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The Truth About Hyperplasia

Controversy surrounding Hyperplasia (this is the creation of new muscle cells after puberty, as opposed to the standard thickening of existing muscle cells) in the physiological world is greater than ever. Traditionally scientist thought that hyperplasia only occurred mainly during puberty, once the cells had divided one was left with a set number of cells that could increase in size but not number. Recent studies into nutrition and endocrinology have however shown a close relationship between growth hormone and insulin-like-growth-factor1 in correlation to hyperplasia.

Hormonally, the body regulates anabolism and catabolism to maintain homeostasis. Modern day life causes imbalances of catabolic hormones and stress to homeostasis. Nutrition is one of the most effective ways in dealing with high levels of cortisol and other stress hormones. Maintenance of insulin is of most importance in dealing with catabolism but also in pursuing hyperplasia. Although there have not been enough studies and research to provide evidence that hyperplasia exists after puberty, one can simply compare muscle biopsies of strength athletes in comparison to endurance athletes and find a considerable difference in actual muscle cell number. Strength athlete’s diets generally consist of high amounts of protein and fat and relatively smaller amounts of carbohydrates in comparison to endurance athletes (different utilisation of oxidative glycoltic and independent glycoltic energy systems).

The release of glycogen into the blood stream via insulin causes growth hormone receptors to be less sensitive to growth hormone. Insulin and Growth hormone work as antagonists in that they respectively store and release glycogen and lipids into the blood stream for oxidation. However, it is Growth hormone that causes the release of IGF-1 via enzyme breakdown in the liver. IGF-1 is solely responsible for gene code activation through protein kinase AKT1-3, this gene code that is released through breakdown of amino acids creates opportunity for satellite cells to form new cells via the splitting of dormant cells around motor units. The activation of new cells is best achieved through strength training. Strength training stimulates growth on a cellular level via the nervous system.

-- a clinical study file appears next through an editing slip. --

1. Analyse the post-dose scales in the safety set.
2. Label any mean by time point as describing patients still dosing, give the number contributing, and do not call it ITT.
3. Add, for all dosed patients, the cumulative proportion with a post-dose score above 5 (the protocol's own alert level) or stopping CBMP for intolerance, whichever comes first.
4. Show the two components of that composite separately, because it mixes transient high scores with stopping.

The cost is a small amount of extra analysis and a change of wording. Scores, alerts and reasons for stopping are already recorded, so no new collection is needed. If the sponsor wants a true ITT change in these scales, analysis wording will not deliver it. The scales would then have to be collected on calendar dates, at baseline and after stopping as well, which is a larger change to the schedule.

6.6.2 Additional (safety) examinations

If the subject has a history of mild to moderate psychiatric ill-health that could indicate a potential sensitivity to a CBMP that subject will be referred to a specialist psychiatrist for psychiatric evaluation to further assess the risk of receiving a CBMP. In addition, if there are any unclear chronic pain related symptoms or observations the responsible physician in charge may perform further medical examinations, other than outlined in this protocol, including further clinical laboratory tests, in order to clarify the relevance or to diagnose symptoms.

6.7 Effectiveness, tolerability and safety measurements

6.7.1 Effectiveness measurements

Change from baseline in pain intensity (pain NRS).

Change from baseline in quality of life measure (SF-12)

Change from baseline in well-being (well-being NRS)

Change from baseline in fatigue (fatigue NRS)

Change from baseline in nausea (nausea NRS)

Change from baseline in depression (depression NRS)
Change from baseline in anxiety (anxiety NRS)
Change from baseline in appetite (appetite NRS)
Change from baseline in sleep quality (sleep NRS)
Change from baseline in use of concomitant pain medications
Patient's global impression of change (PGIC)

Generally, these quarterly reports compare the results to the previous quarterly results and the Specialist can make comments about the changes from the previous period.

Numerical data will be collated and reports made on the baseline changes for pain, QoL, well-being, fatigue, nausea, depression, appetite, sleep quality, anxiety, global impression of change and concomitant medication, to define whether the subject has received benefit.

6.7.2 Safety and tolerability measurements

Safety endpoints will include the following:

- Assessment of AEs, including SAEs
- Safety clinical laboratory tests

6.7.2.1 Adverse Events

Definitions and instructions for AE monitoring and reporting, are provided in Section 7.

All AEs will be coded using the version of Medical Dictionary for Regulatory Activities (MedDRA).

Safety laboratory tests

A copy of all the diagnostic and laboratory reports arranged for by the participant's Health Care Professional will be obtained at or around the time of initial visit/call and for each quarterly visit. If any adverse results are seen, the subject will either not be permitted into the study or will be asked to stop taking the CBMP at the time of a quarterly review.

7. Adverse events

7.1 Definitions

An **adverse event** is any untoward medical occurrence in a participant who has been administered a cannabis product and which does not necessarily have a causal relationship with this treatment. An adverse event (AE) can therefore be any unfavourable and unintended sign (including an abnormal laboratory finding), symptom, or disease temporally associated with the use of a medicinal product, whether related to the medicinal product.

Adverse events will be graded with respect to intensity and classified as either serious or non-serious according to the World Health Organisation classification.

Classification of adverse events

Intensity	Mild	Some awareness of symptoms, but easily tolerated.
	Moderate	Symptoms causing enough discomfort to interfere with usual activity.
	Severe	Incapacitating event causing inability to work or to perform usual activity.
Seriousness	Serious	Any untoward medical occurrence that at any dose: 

“Hyperplasia style” dieting is great for fat loss but not so good for hypertrophy and bodybuilding growth. Insulin regulates the sodium pump, which is responsible for the transport of amino acids into the muscle cell. Transportation of amino acids into the muscle causes protein synthesis and increases the size of the muscle cell. In maintaining low levels of circulating insulin one would not experience a great sodium pump. Through maintaining low glucose levels, growth hormone reception is maximized. Growth Hormone is responsible for a great deal of lipolysis and thyroid hormone regulation, so in optimizing growth hormone a more enhanced metabolism is achieved.

Hyperplasia dieting may not make one bigger, but it would allow greater potential for cellular growth in the future. Hypertrophy may not increase the number of muscle cells but it does increase the size and energy potential for contraction. Periodizing training to achieve specific goals over a certain timeline would be best in being able to utilise both strategies for not only growth but also for the formation of muscle tissue. The old philosophy that one cannot grow and lose body fat that rings true when looking at the hormonal impact of dieting (Ed note – for very advanced trainees with a training age in excess of 7 years this is true). Remember in achieving a world class physique patience and knowledge are essential, so take your time and structure your training effectively.

Nick Mitchell’s Notes:
The take home lesson from this article should be that no one single approach to either dieting or training for muscle mass/strength increases is sacrosanct.  The single best way to progress in the gym is to periodically vary the training (and nutritional stimulus) so that the body continues to produce positive adaptations. For many years the concept of hyperplasia was seen as the Holy Grail in resistance training, a nice idea but it didn’t really exist. As Justin has explained hyperplasia is a very real phenomenon and can become a part of your training goal with careful planning and the constant mantra of Ultimate Performance Personal Training – “educated effort”.

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